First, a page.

While the Cubs position players have had a fantastic first half, returns have been less than great on the pitching front. With ~60% of the season in the books, Jon Lester leads the pitching staff with 1.0 fWAR. I’ll go into individual player recaps below, but one thing I’ve been wondering for a while is why there has been so little criticism of Cubs pitching coach Jim Hickey.
Chris Bosio was let go in part because of a sense that he had a tough time integrating new pitchers into the Cubs system (e.g. Justin Wilson). This year, new acquisition Tyler Chatwood has taken a giant step backward, and new-ish acquisition Jose Quintana has taken a regular step backwards from his 2017 Cubs half season numbers, especially when it comes to his walk rate. Yu Darvish has been very successful in the past, but the team tinkered with his mechanics and pitch mix and saw him end up ineffective and injured.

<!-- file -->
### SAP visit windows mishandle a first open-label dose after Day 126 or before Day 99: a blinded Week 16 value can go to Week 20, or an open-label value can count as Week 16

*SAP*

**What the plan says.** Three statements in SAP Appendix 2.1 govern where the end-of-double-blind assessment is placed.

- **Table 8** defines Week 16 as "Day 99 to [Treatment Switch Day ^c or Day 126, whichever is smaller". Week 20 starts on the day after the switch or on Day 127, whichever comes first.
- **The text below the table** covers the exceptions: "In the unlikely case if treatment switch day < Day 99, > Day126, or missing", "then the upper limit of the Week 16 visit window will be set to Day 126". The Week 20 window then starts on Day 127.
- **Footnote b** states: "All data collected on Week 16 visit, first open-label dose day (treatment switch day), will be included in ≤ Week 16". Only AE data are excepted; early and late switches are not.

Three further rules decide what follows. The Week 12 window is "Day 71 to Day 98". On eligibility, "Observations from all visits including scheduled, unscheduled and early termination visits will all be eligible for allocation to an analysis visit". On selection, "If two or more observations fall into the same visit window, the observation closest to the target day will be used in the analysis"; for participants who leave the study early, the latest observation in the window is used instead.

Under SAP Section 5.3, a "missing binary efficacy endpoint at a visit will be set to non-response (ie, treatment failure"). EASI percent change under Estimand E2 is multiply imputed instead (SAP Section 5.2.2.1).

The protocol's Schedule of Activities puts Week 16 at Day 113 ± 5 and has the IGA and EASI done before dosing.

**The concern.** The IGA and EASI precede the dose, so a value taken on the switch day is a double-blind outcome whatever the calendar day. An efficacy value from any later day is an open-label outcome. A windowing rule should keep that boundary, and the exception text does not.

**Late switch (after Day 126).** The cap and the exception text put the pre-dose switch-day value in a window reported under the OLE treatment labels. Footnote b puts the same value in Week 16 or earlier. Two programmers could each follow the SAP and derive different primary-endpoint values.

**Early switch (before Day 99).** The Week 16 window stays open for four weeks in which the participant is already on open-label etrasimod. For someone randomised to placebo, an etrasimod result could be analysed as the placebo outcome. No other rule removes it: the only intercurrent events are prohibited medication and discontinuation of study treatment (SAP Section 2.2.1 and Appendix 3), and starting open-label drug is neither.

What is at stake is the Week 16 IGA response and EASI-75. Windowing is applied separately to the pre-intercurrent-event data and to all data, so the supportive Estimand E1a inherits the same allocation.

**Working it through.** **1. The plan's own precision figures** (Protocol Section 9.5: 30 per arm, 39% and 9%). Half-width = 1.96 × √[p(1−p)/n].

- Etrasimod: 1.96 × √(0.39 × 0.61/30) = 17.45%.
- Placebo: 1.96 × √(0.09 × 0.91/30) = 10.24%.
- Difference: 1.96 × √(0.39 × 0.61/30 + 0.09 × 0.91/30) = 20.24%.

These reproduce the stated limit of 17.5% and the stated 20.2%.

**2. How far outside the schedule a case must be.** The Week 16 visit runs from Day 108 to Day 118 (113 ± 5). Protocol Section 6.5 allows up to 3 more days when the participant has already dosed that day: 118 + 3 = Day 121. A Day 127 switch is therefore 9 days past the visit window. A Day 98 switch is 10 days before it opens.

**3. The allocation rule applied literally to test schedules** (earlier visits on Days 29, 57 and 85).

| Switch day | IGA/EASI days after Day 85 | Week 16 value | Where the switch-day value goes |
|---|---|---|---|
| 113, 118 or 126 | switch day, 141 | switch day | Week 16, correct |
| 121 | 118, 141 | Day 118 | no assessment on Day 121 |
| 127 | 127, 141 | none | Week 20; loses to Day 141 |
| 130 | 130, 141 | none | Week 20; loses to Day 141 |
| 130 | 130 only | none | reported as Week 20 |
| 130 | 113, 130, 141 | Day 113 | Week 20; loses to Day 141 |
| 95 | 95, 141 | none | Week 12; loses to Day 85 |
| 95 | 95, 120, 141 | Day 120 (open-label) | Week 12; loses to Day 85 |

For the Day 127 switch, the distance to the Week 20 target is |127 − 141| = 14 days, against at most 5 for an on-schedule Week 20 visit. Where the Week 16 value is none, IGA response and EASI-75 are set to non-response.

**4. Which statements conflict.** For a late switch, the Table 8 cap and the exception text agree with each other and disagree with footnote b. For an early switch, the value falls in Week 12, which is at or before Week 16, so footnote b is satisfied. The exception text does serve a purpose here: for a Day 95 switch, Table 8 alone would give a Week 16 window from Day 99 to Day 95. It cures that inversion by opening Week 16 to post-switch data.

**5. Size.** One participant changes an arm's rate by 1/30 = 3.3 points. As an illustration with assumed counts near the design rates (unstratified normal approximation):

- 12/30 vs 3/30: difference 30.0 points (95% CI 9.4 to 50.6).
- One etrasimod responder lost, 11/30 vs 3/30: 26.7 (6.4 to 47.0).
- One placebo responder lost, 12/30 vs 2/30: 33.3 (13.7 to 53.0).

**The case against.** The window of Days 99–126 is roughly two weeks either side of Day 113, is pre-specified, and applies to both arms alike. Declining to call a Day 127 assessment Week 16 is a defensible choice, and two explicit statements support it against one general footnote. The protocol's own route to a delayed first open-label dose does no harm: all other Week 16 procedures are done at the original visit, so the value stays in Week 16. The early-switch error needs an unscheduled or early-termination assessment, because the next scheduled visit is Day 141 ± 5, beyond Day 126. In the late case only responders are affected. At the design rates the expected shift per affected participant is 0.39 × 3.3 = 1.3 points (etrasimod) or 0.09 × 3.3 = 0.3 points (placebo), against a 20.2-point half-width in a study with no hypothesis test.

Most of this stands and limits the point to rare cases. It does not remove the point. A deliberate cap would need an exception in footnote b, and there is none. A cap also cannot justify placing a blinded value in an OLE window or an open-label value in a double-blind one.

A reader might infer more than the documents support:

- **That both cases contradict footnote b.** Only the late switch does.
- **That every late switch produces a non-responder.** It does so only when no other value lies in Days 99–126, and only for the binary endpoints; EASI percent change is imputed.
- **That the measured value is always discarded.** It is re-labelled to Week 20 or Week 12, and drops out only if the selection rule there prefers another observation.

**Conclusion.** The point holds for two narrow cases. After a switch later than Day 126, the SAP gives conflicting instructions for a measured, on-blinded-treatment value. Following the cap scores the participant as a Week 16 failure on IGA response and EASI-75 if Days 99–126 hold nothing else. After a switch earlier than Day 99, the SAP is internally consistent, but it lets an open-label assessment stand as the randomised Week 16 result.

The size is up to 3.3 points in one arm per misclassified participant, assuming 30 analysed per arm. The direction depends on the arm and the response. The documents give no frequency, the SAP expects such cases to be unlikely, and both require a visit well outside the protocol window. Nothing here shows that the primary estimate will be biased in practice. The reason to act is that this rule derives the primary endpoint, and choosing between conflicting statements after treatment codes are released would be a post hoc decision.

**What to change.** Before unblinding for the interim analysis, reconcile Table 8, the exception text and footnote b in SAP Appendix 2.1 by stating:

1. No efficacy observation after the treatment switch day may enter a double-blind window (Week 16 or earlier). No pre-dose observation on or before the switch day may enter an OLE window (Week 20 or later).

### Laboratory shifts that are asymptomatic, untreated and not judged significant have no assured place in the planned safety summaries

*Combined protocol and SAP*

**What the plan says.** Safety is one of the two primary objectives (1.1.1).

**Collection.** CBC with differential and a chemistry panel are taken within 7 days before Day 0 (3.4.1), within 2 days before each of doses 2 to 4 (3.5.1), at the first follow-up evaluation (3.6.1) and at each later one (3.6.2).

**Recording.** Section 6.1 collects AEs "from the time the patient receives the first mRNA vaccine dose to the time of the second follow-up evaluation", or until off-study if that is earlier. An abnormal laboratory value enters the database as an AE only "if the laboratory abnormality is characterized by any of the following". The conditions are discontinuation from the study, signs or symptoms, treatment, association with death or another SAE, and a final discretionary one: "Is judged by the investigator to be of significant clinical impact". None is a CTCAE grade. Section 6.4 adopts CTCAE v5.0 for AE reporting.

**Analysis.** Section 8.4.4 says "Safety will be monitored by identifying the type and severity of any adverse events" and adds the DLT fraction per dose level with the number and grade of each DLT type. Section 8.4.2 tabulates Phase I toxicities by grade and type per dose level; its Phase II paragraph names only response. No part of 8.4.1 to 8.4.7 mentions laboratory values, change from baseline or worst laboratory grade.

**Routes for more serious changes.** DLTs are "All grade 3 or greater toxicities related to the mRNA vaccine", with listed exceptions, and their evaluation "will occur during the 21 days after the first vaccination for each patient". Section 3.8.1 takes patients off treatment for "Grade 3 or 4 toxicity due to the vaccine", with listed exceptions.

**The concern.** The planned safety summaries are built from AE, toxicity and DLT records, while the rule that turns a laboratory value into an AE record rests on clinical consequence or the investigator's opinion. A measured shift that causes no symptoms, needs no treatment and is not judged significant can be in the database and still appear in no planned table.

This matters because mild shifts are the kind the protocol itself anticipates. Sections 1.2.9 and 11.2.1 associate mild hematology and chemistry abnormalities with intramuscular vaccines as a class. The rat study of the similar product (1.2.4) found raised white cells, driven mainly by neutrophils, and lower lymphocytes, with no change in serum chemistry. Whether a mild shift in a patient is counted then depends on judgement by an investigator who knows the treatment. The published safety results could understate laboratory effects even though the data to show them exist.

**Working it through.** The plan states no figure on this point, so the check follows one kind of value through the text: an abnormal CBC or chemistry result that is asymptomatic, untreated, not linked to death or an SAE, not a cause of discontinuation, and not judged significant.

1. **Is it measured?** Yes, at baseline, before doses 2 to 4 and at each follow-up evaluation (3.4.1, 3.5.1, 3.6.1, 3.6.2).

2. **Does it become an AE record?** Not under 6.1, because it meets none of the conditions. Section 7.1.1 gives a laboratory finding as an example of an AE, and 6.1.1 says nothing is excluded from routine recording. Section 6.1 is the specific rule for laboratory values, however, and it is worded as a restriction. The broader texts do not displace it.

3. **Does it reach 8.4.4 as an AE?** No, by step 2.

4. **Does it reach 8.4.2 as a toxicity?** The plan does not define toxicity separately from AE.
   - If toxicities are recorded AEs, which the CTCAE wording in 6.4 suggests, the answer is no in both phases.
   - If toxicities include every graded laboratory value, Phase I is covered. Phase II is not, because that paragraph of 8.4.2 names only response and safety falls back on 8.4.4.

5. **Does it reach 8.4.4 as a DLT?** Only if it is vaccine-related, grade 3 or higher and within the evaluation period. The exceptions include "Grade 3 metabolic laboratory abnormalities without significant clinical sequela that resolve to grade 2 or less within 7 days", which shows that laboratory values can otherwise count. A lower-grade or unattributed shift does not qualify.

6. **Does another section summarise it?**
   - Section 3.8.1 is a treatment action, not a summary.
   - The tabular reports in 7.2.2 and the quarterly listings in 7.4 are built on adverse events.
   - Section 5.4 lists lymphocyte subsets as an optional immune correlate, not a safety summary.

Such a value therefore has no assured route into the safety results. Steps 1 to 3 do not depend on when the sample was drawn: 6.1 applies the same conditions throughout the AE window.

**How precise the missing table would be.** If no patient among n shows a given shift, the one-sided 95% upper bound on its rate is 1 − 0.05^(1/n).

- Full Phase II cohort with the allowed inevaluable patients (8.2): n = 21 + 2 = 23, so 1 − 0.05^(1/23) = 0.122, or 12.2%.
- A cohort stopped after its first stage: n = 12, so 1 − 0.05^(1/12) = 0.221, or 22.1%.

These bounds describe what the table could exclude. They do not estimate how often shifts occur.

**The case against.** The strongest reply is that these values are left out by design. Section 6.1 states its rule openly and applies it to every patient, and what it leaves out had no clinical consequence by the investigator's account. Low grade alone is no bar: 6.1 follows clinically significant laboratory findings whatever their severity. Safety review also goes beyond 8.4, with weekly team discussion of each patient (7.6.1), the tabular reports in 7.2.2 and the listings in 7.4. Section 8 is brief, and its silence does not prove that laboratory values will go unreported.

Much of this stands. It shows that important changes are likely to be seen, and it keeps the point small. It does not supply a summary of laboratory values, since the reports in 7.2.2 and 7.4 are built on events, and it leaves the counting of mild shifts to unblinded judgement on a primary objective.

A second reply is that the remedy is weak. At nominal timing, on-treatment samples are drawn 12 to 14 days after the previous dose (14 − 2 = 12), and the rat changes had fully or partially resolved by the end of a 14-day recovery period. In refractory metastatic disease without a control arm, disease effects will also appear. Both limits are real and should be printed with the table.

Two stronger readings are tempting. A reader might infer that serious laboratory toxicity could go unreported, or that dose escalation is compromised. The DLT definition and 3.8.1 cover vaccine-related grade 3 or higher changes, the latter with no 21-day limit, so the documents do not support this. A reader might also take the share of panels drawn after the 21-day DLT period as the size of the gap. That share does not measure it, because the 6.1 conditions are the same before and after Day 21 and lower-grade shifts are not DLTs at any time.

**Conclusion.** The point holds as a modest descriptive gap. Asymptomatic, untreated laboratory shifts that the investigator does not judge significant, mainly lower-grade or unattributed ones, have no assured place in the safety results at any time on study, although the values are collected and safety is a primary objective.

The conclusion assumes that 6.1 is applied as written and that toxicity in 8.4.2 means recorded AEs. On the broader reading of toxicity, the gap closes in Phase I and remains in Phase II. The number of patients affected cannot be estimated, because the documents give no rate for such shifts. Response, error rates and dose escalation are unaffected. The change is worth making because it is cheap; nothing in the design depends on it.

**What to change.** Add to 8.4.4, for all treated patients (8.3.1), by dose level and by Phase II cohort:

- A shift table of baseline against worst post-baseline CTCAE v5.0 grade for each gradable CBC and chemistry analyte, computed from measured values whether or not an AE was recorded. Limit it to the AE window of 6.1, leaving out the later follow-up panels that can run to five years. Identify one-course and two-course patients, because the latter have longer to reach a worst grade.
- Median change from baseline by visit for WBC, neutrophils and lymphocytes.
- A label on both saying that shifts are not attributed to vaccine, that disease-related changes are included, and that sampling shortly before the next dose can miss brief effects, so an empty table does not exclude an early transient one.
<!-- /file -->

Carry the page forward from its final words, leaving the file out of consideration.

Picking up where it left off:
As far as player who have been here a while, Kyle Hendricks is giving up a zillion home runs, and Jon Lester’s peripherals are not great. Some of these are easier to explain away than others (Lester getting older, injuries being injuries), but as a whole it’s hard not to come to the conclusion that the pitching staff has been a disappointment.
To be fair to Hickey, there have been successes on the margins. Unlike past years the Cubs AAA shuttle bullpen members have actually been pretty solid, and Anthony Bass in particular looks like a success story (though small sample sizes abound). But so far it’s hard to see a specific impact that Hickey has made to this pitching staff.
Some of this I mentioned above, but eh.
Jon Lester is getting older and his strikeout rate is down considerably this year. However he has the fourth best ERA in the National League, mostly in part to a .253 BABIP. Just above him on that list is Max Scherzer, who has a nearly identical BABIP and strand rate, but I have a good feeling who is the better pitcher. Lester is getting a lot less soft contact this year (15.4%) compared to a rough average of his last few seasons (~21%). On the plus side Lester is pitching slightly deeper into ballgames this year, and is on pace for 190 or so innings. Not great when compared to innings eaters of old but not bad for a guy in his 30s in today’s quick hook game.